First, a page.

2.3.04 YUKON (CBC News) -- A part of Yukon folklore could soon be legislated out of existence as the government is proposing to ban the cross-breeding of wolves and dogs, known as wolf-hybrids. A change in the territory's new Captive Wildlife Act, set to become law in April, will make it illegal to own, trade, or sell wolf-dogs. It will also make it illegal for veterinarians to treat the animals. While many people claim their dogs to be part wolf, Yukon Environment Minister Jim Kenyon says he's only ever seen a couple of genuine wolf dogs in his lifetime. "Genetically it is possible to cross a wolf and a dog, but I found out after 30 years as a vet that anyone who claims they have one is inevitably wrong," said Kenyon. "Wolves look at dogs as lunch, not lovers." Kenyon says most people who deal in wolf dogs are defrauding their customers. He says most people who believe they have wolf-hybrids have Malamute or Siberian crosses. Existing wolf dog owners may be allowed to keep their pets, but each decision will be made on a case-by-case basis.
2.3.04 (CHEYENNE, Wyo.) (AP) -- Wyoming has asked the federal government to turn over all documents related to the rejection of the state's proposed wolf management plan, and said a lawsuit likely will follow. The attorney general's office filed the Freedom of Information Act request last week. A lawsuit will follow if the attorneys think Wyoming has a case and if the U.S. Fish and Wildlife Service doesn't reach some sort of agreement with the state, Gov. Dave Freudenthal said Tuesday. The Fish and Wildlife Service is requiring acceptable wolf management plans from Montana, Idaho and Wyoming before the animals are removed from Endangered Species Act protection. After approving the Montana and Idaho plans, however, the agency last month rejected Wyoming's plan, citing a provision that would have allowed wolves to be shot on sight in most of the state. Wyoming proposed a "dual classification" that would have protected wolves in the national parks and adjacent wilderness areas of northwest Wyoming, while elsewhere in the state they would have been classified as ordinary predators and killed virtually at will. The timing of the federal government's rejection of the plan -- a few weeks before this month's legislative session, yet long after the plan was written during last year's session -- angered Freudenthal and the lawmakers who worked on it. Particularly troubling for the state has been how federal officials seemed to accept the plan last year and how most of a dozen biologists who reviewed the plan found it scientifically acceptable. The state's FOIA request asks for all "documents, notes, correspondence, memoranda, reports, notes of conversations or meetings or other information in any agency file" related to the agency's review of Wyoming's wolf management plan.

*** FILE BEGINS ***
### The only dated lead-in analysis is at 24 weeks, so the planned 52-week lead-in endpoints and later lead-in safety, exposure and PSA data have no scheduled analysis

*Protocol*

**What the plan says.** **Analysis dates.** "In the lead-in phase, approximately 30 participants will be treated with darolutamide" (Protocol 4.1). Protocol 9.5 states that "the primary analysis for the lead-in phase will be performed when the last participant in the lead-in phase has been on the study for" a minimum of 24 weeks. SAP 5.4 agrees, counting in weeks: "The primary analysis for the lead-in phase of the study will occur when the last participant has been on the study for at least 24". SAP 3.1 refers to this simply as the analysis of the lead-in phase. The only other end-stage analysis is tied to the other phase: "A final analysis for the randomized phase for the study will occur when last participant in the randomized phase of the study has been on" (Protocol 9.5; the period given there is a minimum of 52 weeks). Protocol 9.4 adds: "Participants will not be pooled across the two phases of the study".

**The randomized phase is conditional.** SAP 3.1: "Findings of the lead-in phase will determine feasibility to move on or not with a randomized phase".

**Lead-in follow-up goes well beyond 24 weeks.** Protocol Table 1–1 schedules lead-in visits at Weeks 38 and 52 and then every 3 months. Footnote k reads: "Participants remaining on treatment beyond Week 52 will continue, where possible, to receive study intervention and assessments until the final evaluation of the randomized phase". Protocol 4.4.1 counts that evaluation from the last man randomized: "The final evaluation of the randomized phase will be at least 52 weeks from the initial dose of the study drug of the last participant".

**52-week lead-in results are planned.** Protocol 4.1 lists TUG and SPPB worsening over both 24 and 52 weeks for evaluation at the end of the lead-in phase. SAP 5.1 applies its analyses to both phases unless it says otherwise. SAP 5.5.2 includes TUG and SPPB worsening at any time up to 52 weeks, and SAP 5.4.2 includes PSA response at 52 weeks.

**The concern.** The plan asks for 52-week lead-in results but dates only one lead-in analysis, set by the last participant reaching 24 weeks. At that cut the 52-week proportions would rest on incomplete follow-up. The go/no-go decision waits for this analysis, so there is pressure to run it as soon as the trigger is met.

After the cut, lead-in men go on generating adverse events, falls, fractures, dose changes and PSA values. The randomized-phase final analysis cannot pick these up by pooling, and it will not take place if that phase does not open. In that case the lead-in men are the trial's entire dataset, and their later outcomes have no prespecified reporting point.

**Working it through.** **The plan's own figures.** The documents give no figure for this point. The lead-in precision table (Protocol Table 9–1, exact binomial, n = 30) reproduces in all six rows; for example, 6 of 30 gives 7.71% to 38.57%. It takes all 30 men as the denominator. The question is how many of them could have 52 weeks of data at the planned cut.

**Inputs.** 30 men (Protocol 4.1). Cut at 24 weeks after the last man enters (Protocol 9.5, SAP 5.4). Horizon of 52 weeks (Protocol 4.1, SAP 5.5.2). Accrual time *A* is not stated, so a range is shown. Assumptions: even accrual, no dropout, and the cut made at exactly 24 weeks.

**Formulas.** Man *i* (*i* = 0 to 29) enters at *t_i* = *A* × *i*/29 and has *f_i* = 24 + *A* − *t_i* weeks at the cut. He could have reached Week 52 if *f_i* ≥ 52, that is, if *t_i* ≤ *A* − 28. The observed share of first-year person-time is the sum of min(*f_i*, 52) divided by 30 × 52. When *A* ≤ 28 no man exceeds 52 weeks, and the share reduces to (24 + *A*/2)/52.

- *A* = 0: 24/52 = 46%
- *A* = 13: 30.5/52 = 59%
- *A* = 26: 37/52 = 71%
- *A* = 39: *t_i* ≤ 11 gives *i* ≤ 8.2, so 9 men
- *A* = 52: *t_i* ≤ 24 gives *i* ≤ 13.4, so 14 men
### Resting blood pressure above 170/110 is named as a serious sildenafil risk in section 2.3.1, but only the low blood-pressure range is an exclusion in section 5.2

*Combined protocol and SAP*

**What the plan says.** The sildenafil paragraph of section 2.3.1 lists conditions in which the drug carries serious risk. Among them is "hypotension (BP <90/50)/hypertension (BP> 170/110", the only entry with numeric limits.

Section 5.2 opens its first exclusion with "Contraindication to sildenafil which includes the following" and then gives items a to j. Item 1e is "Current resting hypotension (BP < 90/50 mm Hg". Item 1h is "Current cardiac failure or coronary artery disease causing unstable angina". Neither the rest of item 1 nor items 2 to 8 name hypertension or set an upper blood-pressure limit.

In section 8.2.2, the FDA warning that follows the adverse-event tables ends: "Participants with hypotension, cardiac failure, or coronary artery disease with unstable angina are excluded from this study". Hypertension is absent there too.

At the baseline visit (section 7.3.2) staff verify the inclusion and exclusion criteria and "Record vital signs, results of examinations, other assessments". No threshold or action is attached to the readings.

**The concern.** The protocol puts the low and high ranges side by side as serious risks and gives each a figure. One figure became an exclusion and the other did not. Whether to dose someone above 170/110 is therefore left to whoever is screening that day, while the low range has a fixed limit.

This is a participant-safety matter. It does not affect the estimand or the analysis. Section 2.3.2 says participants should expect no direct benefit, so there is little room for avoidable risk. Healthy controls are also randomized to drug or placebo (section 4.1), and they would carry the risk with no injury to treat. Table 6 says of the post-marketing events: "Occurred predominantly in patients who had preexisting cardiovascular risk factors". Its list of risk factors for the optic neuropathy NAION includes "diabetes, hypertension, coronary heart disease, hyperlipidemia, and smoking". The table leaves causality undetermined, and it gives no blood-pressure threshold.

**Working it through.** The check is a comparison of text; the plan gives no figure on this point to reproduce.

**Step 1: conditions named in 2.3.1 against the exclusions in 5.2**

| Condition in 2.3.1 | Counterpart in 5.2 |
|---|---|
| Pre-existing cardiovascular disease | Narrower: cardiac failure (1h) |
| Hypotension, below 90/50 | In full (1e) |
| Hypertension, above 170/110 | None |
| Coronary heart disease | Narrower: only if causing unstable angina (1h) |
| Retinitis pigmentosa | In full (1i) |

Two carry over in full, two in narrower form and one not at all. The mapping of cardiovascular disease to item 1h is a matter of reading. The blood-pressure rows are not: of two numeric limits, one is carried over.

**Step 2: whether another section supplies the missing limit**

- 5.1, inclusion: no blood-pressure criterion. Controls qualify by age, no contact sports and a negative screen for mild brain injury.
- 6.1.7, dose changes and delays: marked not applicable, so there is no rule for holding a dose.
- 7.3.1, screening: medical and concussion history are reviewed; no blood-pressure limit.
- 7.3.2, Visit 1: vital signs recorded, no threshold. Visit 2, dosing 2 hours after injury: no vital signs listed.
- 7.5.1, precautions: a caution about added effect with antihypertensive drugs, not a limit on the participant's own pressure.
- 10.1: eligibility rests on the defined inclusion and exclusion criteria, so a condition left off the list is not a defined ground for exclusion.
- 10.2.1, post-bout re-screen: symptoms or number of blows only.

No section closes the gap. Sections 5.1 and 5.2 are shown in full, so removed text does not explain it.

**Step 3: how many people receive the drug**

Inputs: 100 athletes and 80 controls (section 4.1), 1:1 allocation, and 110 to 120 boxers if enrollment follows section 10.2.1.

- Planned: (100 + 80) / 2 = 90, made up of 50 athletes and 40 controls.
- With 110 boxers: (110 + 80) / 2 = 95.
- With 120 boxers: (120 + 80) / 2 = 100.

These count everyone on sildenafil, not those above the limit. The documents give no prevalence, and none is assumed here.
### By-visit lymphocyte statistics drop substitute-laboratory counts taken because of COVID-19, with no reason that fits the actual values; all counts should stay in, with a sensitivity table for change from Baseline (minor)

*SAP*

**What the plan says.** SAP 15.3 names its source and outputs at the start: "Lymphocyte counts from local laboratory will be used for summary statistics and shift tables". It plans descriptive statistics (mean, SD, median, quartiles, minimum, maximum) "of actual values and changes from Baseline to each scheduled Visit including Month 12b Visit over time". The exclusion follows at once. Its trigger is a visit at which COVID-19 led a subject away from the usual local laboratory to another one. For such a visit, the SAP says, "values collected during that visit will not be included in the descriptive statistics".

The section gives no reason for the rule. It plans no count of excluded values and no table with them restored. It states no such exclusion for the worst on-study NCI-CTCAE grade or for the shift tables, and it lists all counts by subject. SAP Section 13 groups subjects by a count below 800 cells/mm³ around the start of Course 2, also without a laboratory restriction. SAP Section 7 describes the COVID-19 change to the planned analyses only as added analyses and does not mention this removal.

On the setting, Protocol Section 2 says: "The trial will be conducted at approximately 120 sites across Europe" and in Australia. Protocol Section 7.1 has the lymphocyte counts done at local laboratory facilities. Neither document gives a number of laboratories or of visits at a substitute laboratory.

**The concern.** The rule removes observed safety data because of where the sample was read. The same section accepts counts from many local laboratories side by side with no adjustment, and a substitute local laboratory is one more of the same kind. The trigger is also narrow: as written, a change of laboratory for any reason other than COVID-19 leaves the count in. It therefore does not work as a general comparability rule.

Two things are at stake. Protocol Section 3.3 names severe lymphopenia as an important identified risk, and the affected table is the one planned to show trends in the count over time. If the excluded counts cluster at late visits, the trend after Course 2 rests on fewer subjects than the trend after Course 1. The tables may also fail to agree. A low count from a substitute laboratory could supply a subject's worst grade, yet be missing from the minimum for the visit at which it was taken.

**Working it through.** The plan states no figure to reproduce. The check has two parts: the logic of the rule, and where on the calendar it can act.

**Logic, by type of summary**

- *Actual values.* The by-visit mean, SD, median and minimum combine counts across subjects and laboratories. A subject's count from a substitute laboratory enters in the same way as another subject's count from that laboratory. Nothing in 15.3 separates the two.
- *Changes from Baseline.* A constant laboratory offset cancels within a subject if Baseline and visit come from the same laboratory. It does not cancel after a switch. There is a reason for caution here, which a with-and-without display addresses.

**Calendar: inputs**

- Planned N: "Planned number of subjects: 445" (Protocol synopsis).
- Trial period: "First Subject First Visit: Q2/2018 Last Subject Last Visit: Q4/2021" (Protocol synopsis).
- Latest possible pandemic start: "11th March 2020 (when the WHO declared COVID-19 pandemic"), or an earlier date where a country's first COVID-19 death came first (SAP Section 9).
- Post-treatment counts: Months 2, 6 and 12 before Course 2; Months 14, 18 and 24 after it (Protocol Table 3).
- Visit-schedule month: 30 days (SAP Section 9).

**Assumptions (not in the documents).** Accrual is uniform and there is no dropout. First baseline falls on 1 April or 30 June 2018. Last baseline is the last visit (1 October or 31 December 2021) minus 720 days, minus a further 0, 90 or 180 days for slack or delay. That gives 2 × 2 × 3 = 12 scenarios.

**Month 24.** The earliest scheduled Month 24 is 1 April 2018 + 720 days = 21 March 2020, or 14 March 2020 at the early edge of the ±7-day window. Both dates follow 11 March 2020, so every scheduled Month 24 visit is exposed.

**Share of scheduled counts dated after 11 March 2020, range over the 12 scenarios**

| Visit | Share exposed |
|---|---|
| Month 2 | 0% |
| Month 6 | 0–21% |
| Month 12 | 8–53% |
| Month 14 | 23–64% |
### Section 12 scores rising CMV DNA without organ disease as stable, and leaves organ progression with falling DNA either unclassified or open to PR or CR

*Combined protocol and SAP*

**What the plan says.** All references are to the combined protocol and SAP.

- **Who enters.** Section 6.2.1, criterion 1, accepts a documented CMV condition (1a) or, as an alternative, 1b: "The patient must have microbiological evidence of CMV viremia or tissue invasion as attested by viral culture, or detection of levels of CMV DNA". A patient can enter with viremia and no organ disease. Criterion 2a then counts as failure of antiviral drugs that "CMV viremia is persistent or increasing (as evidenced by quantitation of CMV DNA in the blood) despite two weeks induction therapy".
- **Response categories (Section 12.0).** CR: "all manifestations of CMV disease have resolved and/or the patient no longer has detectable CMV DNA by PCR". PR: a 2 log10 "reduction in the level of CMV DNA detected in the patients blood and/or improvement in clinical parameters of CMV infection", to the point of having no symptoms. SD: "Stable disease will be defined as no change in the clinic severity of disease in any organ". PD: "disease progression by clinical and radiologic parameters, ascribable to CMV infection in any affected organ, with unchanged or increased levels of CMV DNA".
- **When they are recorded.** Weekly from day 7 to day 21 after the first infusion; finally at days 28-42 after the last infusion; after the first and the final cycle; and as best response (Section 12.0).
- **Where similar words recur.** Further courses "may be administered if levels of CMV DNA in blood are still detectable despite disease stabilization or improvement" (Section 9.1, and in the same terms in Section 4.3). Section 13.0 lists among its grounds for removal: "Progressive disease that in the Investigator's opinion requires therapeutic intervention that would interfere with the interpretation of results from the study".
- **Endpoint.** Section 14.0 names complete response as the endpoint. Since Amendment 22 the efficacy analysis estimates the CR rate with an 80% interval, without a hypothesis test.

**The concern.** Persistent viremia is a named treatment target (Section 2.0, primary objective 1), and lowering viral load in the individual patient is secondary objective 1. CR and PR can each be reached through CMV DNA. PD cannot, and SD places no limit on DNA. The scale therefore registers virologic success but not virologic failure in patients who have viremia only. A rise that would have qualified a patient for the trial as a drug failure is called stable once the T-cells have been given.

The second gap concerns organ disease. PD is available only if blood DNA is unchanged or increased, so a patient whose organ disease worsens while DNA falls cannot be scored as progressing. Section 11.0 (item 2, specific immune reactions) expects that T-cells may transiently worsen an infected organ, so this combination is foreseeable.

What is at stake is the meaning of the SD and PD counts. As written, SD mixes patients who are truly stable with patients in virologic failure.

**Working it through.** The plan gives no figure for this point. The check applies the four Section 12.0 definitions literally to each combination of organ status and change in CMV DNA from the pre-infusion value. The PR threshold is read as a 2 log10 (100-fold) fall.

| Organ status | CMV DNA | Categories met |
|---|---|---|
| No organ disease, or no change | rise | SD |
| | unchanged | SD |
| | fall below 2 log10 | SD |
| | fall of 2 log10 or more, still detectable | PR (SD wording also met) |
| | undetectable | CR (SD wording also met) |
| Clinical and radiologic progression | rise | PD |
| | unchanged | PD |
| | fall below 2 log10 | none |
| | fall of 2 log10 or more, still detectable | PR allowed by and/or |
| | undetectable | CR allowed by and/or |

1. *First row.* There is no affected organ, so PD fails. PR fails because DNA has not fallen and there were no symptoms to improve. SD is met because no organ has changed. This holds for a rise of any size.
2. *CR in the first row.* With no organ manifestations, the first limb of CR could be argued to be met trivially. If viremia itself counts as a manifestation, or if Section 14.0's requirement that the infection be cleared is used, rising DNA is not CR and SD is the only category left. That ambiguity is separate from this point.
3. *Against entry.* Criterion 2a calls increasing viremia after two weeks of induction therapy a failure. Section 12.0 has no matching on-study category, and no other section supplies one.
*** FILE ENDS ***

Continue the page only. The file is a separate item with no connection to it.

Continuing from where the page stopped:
2.1.04 ANCHORAGE, Alaska (Juneau Empire) -- Fourteen wolves have been killed in a state-sponsored predator control program that has prompted demonstrations nationwide and a call for a tourism boycott of Alaska. The wolves were killed late last week in the Nelchina basin area about 100 miles northeast of Anchorage, where state wildlife officials say the moose population has plummeted because wolves and bears are killing too many moose calves, leaving locals with too few moose to eat. The state earlier this month issued permits to 28 teams to remove 140 wolves from an approximately 8,000-square-mile area. The Nelchina plan requires pilots to land the planes before the animals are shot. Another wolf control program near the Interior town of McGrath, where three teams were issued one-month permits, allows the animals to be shot from planes in the air. So far, no wolves in the McGrath area have been killed. "It makes me cringe," said Priscilla Feral, president of the 200,000-member Friends of Animals, of the killings. The Darien, Conn.-based group is organizing what it calls "howl-ins" in cities nationwide to try to stop the lethal wolf control program.